Dupree, a prolific Facebook poster, has cited “Families First” or used the hashtag in about four dozen posts since 2017. A video he posted last June shows Dupree walking through Mississippi Community Education Center’s main office, followed by video cameras from the local TV station. “We love Marcus; he’s doing a great job,” New says to the camera.
Families First for Mississippi is the umbrella term for services provided through a partnership between New’s nonprofit and Family Resource Center of Northeast Mississippi over the last few years. Human Services had funneled tens of millions of welfare dollars to these organizations since 2016. Dupree was on the payroll of each of the nonprofits, Blanton said.
Much of Dupree’s work with the taxpayer-funded nonprofits involves him delivering talks to schools around the state, according to social media posts and local news stories. “These days kids don’t respect teachers. They don’t respect their parents. And that’s kinda what Families First is about,” he said after an assembly at Bogue Chitto Elementary School in a video uploaded to YouTube in October of 2017.
Another video he posted in September of 2019 shows a classroom of Madison-Ridgeland Academy students watching a clip from Dupree’s “30 for 30” documentary with highlights of the athlete’s greatest plays. When it’s finished, Dupree speaks. “I work with Families First. We talk about making the right choices,” he said. “We’re supposed to listen to our parents. We’re supposed to listen to our teachers. We’re supposed to listen to older people. And say, ‘Yes sir’ and ‘No sir.'”
The Maywood Branch of the State Bank & Trust Company is the lender for Marcus Dupree Foundation’s ranch. The bank’s loan officer for the property did not return several calls to Mississippi Today.
Tax records show the Dupree foundation owes about $5,600 in taxes on the property and the local homeowner’s association has filed a lien against his property for unpaid fees.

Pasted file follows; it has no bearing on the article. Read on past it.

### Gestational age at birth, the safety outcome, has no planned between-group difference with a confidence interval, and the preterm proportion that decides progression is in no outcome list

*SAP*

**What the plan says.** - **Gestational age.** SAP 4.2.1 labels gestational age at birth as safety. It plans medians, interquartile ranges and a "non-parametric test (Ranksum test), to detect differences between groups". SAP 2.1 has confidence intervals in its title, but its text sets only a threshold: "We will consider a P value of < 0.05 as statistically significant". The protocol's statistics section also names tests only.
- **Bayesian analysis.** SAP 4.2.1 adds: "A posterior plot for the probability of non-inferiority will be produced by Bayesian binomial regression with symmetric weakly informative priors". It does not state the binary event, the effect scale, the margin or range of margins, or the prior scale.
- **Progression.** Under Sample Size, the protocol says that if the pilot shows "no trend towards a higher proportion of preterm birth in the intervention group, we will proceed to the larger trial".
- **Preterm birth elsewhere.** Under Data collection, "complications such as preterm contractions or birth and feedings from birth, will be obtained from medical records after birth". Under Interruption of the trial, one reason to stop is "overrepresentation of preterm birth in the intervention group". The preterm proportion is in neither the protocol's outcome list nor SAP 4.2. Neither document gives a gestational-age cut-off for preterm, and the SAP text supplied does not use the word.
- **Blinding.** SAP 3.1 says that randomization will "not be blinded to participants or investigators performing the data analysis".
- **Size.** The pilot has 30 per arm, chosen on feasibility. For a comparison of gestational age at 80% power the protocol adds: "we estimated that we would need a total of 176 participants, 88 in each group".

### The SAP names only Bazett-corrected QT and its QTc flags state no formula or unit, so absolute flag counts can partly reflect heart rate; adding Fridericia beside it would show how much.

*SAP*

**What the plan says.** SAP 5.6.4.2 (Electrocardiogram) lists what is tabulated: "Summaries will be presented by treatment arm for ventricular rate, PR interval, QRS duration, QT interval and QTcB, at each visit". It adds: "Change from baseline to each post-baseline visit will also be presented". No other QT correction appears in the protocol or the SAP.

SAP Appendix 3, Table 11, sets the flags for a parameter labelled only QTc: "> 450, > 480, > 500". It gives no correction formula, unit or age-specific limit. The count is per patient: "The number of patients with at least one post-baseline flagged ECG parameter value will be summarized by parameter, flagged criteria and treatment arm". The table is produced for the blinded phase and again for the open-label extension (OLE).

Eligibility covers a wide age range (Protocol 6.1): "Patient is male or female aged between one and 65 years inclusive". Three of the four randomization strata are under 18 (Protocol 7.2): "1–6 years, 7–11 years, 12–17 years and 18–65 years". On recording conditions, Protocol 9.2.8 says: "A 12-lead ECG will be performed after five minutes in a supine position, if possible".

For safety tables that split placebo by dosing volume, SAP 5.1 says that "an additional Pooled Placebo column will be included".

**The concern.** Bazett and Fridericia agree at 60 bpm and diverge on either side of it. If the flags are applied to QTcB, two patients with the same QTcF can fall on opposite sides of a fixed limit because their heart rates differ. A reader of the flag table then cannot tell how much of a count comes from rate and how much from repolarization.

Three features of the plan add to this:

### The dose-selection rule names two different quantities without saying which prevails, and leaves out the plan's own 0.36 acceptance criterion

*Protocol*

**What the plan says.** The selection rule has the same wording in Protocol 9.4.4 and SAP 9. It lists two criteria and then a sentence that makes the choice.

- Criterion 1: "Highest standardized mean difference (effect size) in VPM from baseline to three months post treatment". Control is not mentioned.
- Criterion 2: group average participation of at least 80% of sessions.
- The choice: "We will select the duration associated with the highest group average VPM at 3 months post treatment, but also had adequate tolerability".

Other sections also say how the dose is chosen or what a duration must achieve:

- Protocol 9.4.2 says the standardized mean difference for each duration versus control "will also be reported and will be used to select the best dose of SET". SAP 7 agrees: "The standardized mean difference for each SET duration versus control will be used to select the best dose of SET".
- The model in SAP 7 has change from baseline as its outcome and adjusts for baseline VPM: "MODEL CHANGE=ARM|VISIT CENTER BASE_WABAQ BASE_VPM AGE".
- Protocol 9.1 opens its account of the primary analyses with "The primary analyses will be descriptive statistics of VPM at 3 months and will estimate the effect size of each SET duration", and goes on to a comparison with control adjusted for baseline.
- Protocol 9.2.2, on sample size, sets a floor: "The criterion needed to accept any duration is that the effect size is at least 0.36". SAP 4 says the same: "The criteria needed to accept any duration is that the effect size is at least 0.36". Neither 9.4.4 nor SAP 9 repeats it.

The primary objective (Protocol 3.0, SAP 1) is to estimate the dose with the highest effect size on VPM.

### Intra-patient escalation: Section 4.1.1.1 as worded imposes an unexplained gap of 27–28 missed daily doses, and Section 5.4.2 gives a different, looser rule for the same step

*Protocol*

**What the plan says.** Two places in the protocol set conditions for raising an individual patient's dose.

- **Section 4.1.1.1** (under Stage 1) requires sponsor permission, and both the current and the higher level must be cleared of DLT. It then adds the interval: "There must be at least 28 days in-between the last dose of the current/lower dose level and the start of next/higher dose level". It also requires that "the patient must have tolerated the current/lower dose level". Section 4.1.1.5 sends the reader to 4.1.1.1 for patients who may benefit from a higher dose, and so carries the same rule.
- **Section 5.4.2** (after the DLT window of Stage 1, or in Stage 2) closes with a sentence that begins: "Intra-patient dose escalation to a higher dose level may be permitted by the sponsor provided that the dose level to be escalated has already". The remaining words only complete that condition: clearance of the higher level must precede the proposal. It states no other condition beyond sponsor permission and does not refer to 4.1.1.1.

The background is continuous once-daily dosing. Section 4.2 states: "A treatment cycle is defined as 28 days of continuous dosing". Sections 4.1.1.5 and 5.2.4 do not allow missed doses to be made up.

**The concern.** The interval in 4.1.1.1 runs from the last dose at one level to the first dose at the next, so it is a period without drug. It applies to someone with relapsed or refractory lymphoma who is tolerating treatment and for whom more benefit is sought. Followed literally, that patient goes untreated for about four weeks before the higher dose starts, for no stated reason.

Kimberly Funchess, whom Dupree identified as his wife to Mississippi Today, incorporated the Marcus Dupree Foundation as a nonprofit business with the Secretary of State in 2010. While it is in good standing, it has no listed officers.
Funchess resigned as the registered agent in June.
Separate charity filings for Marcus Dupree Foundation say its mission is “to provide exposure to athletics and equestrian activities for underprivileged children by conducting camps and educational programs to emphasize health and wellness.” That filing has since expired.
The website listed for the foundation is now defunct.
Mississippi Community Education Center also employed Funchess, according to a Crystal Springs event listing and Facebook posts that have been deleted.
Dupree told Mississippi Today anyone trying to contact him must go through Funchess. The woman who answered calls to her publicly listed number threatened to report the Mississippi Today reporter for harassment before hanging up.
Before this story published, someone representing themselves as attorney Dow Yoder texted a Mississippi Today reporter from an icloud account indicating Dupree had asked him to contact the reporter about the story.
“The mortgage is paid by earned income. Mr. Dupree earns income from various sources annually. Mr. Dupree was a W-2 employee of the Family Resource Center and MCEC. It is salacious and erroneous to print that that mortgage is paid by MCEC,” he texted, followed by his contact information.
When asked if he would discuss the story and the lease agreement by phone, the person responded with crude messages about bodily functions and hemp and did not answer or return calls made to his office.
While Families First for Mississippi and much of Mississippi Community Education Center’s operations have ceased, Dupree is keeping busy, boasting the launch of a marijuana business called Boomer Kush and a film project.